Many years ago, we came across a post from A Maid’s Eye View of Singapore Employers – a now inactive Facebook group (last post was in August 2014) created by a group of MDWs to speak their stories in Singapore. We realised that even right up till this day, discriminations on helpers continue to surface. The story is as follows:

One day, I accidentally put my fork and spoon together with my employer’s spoon. Grandma see me, and scold me very hard. She say maid’s spoon should not be put in the same place as employer’s spoon. She make me feel like I am an animal. I feel so low. I said sorry, I will take the spoon away.

I want to say, Ah Maa, I will take away my spoon if you want, but, my spoon will not dirty your spoon. I am not a dog. I clean everything for you, your plate, your spoon, I cook for you. But you cannot take it that my spoon mix with your spoon? Why you need to feel like you are above me, why you want to make me feel so low, like animal, like dog? Maybe worse than dog.

Sadly, some MDWs in Singapore are treated as punching bags to kick and humiliate. There are a handful of employers who seem to think that it is perfectly acceptable to mete out this kind of verbal and physical abuse on another person. Ironically, employers would still continue to hire a helper they assume is untrustworthy, but still place them in charge of the care of their children or elderly relatives.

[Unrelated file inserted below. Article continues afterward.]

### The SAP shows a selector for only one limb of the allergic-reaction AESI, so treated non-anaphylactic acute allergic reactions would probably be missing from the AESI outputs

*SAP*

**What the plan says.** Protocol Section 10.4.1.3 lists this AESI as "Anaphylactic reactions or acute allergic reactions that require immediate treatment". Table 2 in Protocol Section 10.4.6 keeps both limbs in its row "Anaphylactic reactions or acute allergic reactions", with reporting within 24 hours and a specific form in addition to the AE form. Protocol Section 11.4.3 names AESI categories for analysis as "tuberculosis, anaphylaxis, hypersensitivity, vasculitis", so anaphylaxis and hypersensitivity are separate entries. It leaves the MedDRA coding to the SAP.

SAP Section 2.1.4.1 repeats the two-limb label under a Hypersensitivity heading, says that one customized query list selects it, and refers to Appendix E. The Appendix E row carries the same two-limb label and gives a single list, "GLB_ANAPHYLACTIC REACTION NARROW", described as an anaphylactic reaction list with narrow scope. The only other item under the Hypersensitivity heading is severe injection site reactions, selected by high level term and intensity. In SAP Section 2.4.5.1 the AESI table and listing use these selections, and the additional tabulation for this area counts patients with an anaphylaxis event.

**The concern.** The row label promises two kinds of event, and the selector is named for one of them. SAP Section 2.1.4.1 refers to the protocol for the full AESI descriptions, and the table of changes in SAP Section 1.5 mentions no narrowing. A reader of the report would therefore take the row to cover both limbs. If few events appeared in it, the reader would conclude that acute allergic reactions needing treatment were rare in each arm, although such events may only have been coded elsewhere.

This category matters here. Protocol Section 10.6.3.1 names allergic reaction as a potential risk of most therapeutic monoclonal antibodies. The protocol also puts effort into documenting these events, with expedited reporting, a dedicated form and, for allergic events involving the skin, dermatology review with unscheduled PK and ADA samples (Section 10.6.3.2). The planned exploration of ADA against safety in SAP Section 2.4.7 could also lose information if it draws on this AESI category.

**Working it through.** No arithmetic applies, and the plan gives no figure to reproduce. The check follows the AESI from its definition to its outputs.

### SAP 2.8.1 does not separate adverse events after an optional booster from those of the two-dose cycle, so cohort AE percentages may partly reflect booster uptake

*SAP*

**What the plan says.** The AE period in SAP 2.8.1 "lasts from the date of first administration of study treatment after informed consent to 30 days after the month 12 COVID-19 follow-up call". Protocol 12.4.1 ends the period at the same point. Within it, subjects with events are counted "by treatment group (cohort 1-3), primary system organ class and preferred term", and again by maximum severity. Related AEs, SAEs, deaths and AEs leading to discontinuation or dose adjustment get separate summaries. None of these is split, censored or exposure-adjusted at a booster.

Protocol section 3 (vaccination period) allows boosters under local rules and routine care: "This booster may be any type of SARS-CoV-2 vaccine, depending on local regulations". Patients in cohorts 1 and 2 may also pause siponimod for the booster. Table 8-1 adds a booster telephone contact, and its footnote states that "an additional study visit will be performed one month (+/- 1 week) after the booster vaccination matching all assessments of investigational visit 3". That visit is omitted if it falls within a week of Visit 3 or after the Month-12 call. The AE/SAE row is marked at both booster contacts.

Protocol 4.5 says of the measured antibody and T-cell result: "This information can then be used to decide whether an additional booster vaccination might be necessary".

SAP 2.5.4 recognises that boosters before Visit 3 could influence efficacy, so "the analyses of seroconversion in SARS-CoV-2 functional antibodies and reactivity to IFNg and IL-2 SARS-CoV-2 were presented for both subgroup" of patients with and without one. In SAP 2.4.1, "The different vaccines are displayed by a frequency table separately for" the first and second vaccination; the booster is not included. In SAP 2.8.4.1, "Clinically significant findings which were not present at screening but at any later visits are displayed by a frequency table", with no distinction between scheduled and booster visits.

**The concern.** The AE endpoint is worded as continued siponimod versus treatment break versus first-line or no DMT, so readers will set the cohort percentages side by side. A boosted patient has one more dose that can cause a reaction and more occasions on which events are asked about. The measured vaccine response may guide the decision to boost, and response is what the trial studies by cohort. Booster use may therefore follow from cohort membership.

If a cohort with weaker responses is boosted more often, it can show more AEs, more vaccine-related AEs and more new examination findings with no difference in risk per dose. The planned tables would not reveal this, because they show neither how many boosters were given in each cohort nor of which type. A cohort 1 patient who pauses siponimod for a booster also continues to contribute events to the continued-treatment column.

Another Facebook post by actor Nicholas Bloodworth on SCC staff barring his family’s helper Mary drew attention to the club’s policy. Although many speak out strongly online against the club’s policy, there were many others who sided with the club. If the idea is to maintain a club’s exclusivity, all non-members should be refused entry, not just domestic helpers. No?

Of course there are also very nice employers (Yes! Customers of EELIT AGENCY) whom we came across, who treated their Helpers as part of their family. They would bring their helper out for fine dining, buy them gifts, bring them for spa treatments, shopping, hotel staycations etc.

So let us all be gracious and treat our MDWs as human beings, not robots or commodities. Treat them as equals who deserve to be treated with courtesy and respect. After all, MDWs are hired to perform tasks that few Singaporeans want to do.